I hadn’t been on the lake for several days, work and family obligations kept me from the other passion in my life. We just had a nice three day warming trend and I knew the fish were about to crash the shallows. I couldn’t wait to make that first cast of the morning, I knew exactly what I was going to do and where I was going to do it. The anticipation of 4 pounders ripping through the water to get my bait would not stop playing over and over in my head. Something special was going to happen today, without a shadow of a doubt I was going to catch them.
There is nothing like knowing you’re going to do well and the feeling that you know what’s going on, that is what confidence is all about. But really how important is confidence and where does it come from? In my experience confidence comes from preparation and experience which becomes a positive mindset that is vital to a tournament angler’s success. Confidence affects your every move, from what you throw, to where you go, to what your next location is. It is an underrated tool in the world of competitive fishing that I think could be your most important asset throughout a tournament day or days. Let’s face it as much as we like to say it’s you against the fish or the lake, we all know there’s more to it than that. For some people it’s them against themselves and that can be the case more often than not.
Tournaments are pretty much a mind game that the results are based on decisions you make during the event and confidence plays a big part in what decisions we make. If you look at successful anglers at a local level and at the highest level, they will all be very confident in what they do. They kind of march to the beat of their own drum and do what they feel they should do vs what the crowd is doing. If we look at some of the runs in pro fishing where a guy seems unstoppable for a certain period of time, they are all doing their own thing. Most recently look at Jason Christie or Randall Tharp, they seem to be on an unstoppable roll. The confidence they have right now is building all the time and it seems to snowball until maybe they get too confident or satisfied, then it will start all over again.
We know what confidence is and how it feels, but how do you become that way. Like most things it’s easier said than done and some people are better than others at it. I believe you need to start small and build your way to it, just like anything else. You need a good foundation to make your confidence last over time, then you kind of create an attitude that is hard to shake. I have always believed you are better off to be real good at a few things than pretty good at a bunch of things. In my experience that seems to be true in fishing as well. Most of the best guys at fishing are pretty much known for one or two things and then build from there. Denny Brauer, my favorite by the way, is known for jig fishing. Arron Martens seems to be the drop shot master and David Fritts the king of crankbaits. This is certainly not all these guys do but it’s probably what they are best at and what they have the most confidence doing, it is definitely their base.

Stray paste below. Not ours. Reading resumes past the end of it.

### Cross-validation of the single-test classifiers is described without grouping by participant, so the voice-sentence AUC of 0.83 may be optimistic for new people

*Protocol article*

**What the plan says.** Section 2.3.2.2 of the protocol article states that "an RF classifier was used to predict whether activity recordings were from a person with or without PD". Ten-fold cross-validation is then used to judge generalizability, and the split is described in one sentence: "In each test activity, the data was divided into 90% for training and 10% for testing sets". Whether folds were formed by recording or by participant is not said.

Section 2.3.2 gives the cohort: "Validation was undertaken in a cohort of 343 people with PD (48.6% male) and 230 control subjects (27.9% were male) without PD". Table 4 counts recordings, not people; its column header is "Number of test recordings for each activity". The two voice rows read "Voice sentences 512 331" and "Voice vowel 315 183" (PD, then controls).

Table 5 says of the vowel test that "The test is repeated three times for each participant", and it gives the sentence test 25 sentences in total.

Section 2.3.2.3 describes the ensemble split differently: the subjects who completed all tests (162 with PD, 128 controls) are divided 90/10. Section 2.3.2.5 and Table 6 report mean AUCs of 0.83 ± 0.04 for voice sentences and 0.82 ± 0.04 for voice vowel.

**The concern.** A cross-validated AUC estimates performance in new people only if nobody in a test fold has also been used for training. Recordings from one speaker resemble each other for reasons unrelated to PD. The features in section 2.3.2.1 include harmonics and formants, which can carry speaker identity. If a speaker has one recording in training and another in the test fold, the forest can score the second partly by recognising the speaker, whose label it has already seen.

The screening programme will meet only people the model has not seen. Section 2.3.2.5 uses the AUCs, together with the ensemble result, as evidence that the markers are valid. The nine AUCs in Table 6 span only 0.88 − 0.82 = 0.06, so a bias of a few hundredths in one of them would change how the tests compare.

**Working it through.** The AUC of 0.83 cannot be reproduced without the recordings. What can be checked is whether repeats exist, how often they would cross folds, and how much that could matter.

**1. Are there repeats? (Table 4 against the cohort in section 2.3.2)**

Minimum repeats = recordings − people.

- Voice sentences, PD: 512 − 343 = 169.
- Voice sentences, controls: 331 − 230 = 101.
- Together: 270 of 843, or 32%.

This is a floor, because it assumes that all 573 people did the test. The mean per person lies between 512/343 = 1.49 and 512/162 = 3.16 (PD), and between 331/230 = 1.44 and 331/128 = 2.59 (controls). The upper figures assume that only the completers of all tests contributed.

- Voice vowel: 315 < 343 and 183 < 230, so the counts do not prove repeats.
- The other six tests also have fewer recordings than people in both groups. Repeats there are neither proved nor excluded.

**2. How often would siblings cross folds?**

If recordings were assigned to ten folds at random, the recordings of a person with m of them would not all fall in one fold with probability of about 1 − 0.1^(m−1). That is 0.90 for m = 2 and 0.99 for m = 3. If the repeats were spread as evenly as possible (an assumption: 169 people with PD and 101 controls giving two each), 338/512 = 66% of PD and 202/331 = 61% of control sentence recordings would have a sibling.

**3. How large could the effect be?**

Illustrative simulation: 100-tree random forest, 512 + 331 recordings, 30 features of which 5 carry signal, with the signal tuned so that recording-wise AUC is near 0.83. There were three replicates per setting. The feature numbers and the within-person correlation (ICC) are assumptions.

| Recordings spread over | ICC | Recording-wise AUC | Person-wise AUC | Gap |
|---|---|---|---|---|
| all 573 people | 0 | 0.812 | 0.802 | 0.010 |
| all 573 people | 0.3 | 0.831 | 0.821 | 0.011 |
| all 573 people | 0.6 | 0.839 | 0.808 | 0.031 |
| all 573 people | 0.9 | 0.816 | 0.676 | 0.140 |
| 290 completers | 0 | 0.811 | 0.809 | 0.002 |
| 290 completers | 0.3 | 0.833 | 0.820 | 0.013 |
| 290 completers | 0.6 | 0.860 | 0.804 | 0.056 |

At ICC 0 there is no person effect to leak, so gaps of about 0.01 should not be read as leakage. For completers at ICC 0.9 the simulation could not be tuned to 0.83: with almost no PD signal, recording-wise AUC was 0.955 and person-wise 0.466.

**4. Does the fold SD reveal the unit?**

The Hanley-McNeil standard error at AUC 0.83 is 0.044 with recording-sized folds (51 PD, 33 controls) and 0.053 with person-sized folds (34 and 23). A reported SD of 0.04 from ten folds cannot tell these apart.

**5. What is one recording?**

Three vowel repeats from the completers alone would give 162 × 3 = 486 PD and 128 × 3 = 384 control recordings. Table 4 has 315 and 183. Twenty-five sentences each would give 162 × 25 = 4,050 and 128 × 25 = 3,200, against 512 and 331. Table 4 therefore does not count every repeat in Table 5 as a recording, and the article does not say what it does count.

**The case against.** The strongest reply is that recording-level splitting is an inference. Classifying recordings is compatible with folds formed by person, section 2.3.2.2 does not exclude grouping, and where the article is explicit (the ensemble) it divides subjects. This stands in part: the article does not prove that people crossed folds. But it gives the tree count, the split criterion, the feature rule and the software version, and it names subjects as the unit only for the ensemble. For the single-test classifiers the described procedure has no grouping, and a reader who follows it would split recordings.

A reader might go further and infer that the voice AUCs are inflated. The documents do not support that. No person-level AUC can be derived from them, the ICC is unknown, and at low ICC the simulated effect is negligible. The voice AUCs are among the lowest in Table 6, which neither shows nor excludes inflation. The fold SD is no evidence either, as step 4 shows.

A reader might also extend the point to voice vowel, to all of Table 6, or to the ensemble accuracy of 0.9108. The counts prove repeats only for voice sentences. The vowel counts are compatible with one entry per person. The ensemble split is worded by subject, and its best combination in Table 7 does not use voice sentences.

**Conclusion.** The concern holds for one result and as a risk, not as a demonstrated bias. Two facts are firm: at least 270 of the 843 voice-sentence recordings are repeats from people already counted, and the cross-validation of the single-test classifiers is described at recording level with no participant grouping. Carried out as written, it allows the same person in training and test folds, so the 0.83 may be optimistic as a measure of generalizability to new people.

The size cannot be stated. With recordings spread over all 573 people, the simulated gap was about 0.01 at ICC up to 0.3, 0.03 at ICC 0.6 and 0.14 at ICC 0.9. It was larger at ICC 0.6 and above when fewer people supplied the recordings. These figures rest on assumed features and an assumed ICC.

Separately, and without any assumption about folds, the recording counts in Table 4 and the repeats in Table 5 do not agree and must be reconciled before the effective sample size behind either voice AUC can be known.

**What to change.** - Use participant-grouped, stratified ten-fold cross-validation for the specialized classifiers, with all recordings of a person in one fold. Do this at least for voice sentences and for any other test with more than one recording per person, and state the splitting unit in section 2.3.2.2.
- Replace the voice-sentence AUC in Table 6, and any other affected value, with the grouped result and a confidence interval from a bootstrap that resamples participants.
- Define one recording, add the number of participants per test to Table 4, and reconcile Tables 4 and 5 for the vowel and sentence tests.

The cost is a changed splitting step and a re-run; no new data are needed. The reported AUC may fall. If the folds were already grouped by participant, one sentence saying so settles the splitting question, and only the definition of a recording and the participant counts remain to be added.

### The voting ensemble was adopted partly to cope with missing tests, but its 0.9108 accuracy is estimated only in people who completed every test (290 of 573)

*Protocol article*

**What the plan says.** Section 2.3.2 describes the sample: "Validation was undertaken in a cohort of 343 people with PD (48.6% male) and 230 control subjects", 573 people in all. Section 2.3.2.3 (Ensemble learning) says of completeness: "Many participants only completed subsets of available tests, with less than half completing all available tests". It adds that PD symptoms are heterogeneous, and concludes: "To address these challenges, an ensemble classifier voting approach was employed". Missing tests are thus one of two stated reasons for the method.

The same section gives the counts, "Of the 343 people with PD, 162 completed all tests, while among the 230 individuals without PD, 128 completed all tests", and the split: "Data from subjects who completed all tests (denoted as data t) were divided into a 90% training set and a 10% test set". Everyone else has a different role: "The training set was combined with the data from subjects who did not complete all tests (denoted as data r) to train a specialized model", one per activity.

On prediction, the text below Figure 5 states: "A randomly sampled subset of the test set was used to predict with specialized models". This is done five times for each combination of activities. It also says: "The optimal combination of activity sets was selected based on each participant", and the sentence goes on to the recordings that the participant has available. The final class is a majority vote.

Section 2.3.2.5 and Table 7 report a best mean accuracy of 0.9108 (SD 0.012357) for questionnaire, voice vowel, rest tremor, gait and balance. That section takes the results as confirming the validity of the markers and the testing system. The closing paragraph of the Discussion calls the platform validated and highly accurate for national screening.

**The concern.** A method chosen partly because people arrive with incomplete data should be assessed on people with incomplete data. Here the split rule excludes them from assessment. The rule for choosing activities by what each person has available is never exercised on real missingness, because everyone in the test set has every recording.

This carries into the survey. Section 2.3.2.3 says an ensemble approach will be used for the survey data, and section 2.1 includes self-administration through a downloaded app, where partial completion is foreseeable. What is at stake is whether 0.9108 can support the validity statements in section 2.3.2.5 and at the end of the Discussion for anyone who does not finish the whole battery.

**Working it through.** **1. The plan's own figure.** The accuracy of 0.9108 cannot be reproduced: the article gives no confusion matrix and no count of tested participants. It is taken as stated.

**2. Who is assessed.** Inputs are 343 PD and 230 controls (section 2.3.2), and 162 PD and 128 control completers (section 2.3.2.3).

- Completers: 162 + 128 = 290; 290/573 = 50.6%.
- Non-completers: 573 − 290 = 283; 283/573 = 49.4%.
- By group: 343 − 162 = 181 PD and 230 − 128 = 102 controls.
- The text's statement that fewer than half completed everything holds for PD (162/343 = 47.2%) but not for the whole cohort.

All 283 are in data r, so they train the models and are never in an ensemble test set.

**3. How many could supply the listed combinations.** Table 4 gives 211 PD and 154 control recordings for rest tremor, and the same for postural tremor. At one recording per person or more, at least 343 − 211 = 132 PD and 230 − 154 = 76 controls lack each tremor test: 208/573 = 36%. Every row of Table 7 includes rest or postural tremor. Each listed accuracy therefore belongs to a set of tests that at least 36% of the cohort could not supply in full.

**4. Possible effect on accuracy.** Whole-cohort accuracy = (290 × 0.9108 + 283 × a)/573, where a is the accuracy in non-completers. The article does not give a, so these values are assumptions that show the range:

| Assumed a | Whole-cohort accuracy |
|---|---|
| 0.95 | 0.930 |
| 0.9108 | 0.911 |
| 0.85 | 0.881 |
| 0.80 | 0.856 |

Without question my base is a jig and to this day I can base a good portion of my confidence back to the beginning of my competitive fishing addiction. My granddad (Paw Paw) and I used to travel to Chickahominy Lake quite frequently and Ed Allen’s Marina was always our place of destination. They had a pot at the marina that was $1. Every day you fished you added a dollar to the pot and the first fisherman to weigh a 6.5lb or better bass got the cash. I had no experience tournament fishing but the challenge was irresistible, one dollar for a shot at all that money. As we launched the 14’ jon boat I remember thinking, what would Denny Brauer do. I quickly tied my black jig on with a twin tail Yamamoto salt and pepper trailer and we immediately started flipping docks just down from the marina. I noticed one dock midway down had a piece of brush sticking up out of the water. I quickly flipped the jig between the brush and the dock. The hook set that followed changed me forever. A 6.75 lbs. bass, my biggest ever at the time, that is what started it all. That is also the base of my confidence that I have unknowingly built on for years and years. That one pitch and winning that $300 plus pot was all it took and to this day a jig is still my confidence bait and probably what I do best.
I guess what I can say is confidence is very important and has to be built over a period of time. Some people’s time period is much shorter than others just like with all things in general. I just can’t help but imagine what type of confidence level a Brandon Paulinick must have or one of the Lee (Matt or Jordan) brothers, that’s a scary thought to me with such youth on their side. It’s also something that will rise and fall throughout someone’s fishing career, but with a good base it can be a solid foundation in our mental preparations. Confidence is hard to come by at times, easy to lose, and even harder to get back. So try to build your confidence on a solid foundation and remember it’s a positive mindset that can be a huge asset.